Plenty of Mainers still make a pot of baked beans for Saturday night supper and serve them with steamed brown bread (or sometimes cornbread or biscuits). Other great accompaniments are crisp creamy coleslaw, bread-and-butter pickles, fresh salsa (heretical according to traditionalists, but darn good) and apple pie for dessert.



Yellow eyes are the bean many Mainers, including myself, prefer for making baked beans. Dried yellow eyes cook to a smooth creaminess while still holding their shape, and have a mellow, earthy flavor that persists even through the long simmering.

Other popular Maine legumes are soldier beans and a spotted beauty called Jacob’s Cattle. This is my tried-and-true recipe for baked beans, the one that I make regularly, and which comes out perfect every time. Its seasoning combines molasses and maple syrup to wonderful effect.

Serves six to eight as a main course, about 14 as a side dish.


1 pound dried yellow eye beans or other small beans such as Great Northern or navy, rinsed and picked over

2 teaspoons salt, divided

1 large onion, chopped

2 teaspoons dried mustard

1 teaspoon powdered ginger

1/4 cup molasses

1/4 cup maple syrup

1/4 cup cider vinegar

1/4 pound salt pork

If you like, soak beans in water to cover for 4 hours or overnight. Drain into a colander. In a large soup pot, bring 8 cups of water to a boil. Add the soaked or unsoaked beans and 1 teaspoon of the salt, and bring to a boil. Reduce heat to low and cook, covered, until beans are just tender, 1 1/2 to 2 hours. Drain into a colander, discarding cooking water.

Preheat the oven to 325 degrees.

In a 2 1/2- to 3-quart casserole or bean pot, combine the onion, mustard and ginger. Add the molasses, maple syrup, vinegar and the other teaspoon of salt and stir to combine. Add drained beans and enough water to cover them by about a half-inch. Make several cuts in the salt pork up to, but not cutting through, the rind, and insert the meat into the beans.

Cover with foil or a lid and bake for 3 hours. Check every 45 minutes or so, and if most of the liquid has cooked away, add enough boiling water to keep the beans slightly soupy at all times.

Uncover the baking dish and cook for a final 40 minutes to 1 hour, until sauce thickens and salt pork browns.



The late Evan Jones, noted writer about American food, described this bread as “a highly appetizing loaf, as dark as chocolate and rather moist.” The fine, moist, tender crumb imparted by the steaming process is distinctive, and greatly appealing. This also happens to be a very easy (and also fun) bread to create. Small amounts of the three special flours can be bought at natural foods stores.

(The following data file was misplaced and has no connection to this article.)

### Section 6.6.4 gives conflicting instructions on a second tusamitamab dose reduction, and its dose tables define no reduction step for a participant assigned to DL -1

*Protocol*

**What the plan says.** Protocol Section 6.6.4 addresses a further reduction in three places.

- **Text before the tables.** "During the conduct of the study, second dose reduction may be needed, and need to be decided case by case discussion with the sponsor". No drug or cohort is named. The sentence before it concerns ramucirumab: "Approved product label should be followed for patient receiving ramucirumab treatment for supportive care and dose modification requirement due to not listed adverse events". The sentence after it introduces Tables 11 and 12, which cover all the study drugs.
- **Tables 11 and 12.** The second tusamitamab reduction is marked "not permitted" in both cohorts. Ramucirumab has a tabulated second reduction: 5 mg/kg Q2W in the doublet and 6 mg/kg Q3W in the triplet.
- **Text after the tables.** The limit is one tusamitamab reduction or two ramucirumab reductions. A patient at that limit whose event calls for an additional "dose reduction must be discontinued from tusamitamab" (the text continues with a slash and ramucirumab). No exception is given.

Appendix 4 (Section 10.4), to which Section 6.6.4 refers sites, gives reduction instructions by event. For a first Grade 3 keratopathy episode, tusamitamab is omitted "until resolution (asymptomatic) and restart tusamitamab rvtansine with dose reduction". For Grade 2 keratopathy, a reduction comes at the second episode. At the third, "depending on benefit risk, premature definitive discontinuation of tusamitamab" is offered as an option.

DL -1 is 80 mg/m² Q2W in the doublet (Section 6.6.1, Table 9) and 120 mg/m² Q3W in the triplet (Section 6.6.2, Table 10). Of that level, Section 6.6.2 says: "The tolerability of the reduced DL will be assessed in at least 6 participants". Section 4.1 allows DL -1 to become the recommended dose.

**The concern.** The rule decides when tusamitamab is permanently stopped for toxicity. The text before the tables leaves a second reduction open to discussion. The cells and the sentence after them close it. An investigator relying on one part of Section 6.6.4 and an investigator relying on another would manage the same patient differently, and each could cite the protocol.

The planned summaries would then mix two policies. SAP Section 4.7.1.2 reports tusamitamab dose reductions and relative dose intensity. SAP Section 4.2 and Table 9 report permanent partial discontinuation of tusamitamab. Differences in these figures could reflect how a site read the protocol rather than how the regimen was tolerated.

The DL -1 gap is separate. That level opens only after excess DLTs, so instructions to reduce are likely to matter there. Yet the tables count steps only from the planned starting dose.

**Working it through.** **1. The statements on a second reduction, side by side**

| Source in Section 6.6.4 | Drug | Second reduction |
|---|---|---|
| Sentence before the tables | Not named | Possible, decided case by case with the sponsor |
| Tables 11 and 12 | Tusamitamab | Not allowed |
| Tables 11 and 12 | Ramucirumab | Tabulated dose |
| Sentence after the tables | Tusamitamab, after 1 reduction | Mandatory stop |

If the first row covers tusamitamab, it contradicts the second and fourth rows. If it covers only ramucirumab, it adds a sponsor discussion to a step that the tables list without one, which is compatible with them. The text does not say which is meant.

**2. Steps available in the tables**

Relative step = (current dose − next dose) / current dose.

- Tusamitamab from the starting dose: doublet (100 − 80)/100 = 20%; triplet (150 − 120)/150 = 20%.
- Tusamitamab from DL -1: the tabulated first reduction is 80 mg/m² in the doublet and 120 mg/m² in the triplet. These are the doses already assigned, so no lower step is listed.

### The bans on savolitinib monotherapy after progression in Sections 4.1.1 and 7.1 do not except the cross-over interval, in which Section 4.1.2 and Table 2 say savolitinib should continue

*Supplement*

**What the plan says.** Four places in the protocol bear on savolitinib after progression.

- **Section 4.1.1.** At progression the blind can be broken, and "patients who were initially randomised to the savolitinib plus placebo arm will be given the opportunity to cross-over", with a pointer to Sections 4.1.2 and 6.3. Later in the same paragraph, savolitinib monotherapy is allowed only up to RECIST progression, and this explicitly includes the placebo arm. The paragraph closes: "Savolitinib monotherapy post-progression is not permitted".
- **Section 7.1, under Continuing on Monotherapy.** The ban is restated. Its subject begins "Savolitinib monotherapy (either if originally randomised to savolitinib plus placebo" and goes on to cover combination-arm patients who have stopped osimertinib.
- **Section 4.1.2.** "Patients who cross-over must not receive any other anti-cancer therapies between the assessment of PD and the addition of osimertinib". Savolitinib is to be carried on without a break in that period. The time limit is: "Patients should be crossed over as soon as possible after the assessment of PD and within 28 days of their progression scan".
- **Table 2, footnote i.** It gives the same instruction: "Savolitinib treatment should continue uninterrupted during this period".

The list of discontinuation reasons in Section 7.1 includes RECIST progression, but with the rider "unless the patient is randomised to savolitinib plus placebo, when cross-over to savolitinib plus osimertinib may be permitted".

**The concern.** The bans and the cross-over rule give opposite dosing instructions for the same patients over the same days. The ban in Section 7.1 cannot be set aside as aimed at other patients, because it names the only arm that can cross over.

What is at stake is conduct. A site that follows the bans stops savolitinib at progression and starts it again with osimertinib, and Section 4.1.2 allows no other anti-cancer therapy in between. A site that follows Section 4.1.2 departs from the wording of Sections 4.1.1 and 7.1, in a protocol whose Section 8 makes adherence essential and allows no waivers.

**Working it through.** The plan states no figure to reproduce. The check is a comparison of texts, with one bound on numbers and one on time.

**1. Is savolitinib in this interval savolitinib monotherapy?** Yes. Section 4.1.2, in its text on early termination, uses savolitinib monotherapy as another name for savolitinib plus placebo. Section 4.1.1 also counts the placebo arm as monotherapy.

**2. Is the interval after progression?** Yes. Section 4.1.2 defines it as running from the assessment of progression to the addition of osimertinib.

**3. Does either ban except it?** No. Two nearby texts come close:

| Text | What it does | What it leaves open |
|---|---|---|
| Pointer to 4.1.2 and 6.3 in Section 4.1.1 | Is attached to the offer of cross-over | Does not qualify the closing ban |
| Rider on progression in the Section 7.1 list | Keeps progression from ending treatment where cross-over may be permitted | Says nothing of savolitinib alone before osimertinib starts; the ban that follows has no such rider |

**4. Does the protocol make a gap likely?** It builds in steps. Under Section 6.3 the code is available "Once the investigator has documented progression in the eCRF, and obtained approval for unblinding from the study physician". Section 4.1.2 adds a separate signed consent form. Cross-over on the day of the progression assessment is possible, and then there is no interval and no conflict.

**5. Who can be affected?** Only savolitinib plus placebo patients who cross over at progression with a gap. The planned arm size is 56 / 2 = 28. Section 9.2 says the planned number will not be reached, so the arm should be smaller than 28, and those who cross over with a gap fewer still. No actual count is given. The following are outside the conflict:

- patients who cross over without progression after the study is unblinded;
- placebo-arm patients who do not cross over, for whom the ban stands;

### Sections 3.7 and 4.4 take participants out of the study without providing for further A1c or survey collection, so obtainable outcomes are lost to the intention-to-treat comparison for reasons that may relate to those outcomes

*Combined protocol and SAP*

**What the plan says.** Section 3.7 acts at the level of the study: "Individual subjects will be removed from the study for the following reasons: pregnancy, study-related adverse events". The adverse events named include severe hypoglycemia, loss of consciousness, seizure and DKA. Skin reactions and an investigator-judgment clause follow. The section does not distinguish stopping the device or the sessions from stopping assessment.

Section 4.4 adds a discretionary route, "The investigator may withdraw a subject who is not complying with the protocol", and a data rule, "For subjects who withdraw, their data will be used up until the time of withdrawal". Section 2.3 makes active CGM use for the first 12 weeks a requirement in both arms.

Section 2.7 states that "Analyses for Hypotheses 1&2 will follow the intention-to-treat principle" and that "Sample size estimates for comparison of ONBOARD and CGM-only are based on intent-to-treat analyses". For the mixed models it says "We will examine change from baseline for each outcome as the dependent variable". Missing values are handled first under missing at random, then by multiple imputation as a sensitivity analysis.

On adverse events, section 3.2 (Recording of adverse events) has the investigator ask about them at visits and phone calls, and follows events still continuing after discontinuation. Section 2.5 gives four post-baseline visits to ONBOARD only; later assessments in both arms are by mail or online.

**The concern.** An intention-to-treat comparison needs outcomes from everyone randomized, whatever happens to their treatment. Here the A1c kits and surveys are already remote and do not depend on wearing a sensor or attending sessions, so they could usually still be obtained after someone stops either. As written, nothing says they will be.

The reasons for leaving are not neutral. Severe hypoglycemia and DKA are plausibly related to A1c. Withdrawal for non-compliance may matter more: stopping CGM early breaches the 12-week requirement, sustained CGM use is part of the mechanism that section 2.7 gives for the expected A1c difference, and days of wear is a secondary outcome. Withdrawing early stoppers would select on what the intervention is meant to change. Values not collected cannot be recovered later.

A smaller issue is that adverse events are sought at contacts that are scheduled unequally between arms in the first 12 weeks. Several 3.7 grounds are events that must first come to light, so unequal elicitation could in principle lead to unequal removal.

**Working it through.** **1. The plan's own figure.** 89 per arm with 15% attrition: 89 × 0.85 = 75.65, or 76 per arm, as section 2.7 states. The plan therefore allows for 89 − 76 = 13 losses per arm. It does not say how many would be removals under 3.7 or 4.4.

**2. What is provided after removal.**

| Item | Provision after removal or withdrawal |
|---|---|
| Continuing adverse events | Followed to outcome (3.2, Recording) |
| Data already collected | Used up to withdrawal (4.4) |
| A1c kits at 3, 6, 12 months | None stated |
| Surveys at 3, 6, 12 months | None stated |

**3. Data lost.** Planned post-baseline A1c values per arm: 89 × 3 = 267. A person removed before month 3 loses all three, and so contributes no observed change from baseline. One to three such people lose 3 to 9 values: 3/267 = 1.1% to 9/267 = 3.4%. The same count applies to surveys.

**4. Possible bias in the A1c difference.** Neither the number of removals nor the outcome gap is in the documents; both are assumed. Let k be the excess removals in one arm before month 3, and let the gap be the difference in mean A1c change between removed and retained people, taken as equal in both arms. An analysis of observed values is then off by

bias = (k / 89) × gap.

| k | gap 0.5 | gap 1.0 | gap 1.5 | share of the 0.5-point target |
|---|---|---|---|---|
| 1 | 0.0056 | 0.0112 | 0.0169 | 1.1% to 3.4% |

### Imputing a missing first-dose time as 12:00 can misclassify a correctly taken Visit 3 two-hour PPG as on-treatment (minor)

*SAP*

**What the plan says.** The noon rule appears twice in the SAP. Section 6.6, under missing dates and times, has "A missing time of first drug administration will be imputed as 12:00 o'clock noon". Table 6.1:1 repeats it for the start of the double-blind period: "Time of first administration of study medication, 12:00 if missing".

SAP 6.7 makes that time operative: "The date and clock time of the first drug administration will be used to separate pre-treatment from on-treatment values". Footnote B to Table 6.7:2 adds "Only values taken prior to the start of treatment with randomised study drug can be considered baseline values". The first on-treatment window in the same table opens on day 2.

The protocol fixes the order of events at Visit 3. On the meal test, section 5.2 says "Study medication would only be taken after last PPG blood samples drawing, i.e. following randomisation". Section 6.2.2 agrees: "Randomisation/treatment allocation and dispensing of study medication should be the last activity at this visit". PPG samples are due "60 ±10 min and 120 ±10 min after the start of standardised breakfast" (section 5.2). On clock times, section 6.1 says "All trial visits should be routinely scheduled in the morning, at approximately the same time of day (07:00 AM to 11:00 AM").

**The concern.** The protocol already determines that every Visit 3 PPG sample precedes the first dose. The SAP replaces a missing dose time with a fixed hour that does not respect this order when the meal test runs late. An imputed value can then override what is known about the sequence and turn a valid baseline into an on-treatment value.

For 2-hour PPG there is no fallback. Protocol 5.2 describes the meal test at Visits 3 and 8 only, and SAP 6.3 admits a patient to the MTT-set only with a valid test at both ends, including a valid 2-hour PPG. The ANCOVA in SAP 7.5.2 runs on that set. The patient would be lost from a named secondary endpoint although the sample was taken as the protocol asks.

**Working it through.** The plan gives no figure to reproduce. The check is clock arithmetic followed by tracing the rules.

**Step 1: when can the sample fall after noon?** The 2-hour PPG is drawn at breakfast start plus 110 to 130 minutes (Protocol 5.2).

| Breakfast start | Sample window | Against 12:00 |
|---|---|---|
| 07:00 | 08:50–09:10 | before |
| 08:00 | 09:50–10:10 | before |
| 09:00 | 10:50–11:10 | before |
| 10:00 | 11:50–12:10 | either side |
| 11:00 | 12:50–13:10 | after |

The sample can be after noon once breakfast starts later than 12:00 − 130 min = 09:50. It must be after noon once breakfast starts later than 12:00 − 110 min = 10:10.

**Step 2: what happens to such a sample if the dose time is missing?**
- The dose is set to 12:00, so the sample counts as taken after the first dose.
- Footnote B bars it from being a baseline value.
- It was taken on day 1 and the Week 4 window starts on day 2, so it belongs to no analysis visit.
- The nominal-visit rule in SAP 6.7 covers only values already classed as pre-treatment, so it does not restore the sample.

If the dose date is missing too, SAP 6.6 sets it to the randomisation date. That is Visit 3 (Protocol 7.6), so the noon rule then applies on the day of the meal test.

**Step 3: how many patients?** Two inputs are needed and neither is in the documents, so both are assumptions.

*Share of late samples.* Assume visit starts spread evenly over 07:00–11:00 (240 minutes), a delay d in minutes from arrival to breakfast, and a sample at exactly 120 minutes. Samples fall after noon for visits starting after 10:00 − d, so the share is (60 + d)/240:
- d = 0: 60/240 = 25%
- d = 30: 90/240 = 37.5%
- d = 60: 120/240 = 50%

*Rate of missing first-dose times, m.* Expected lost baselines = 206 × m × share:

Makes 1 loaf, 10 to 12 slices


1/3 cup whole wheat flour

1/3 cup yellow cornmeal

1/3 cup rye flour

3/4 teaspoon baking soda

1/2 teaspoon salt

3/4 cup buttermilk or sour milk (see Note)

1/4 cup molasses

1/2 cup dark raisins (optional)

Coat a clean 13- or 14-ounce coffee can with oil or vegetable oil spray. In a large bowl, whisk together the whole wheat flour, cornmeal, rye flour, baking soda and salt until blended.

In a small bowl, combine the buttermilk and molasses, and stir in the optional raisins. Pour buttermilk mixture into flour mixture and whisk just until blended.

Scrape batter into the prepared can and cover tightly with a double layer of aluminum foil, pinching it tightly to seal well. Place coffee can in a large pot with a lid and pour boiling water to come about halfway up the sides of the can. Cover kettle and steam over low heat until the bread rises and is firm to the touch, and skewer inserted in the center comes out clean, about 1 1/2 hours.

Remove can from the kettle and place on a wire rack until cool enough to handle. Tap bread out of the can or remove the bottom with a can opener, and push the bread out. Serve warm or at room temperature, cut into slices. (The bread can be refrigerated for a day or frozen. Reheat in a steamer or in a microwave before serving.)


NOTE: To sour milk, add 2 teaspoons white distilled vinegar to 3/4 cup whole or low-fat milk and let stand at room temperature for about 15 minutes until curdled.

Brooke Dojny is author or co-author of more than a dozen cookbooks, most recently “Lobster!” (Storey, 2012). She lives on the Blue Hill peninsula, and can be contacted via Facebook at: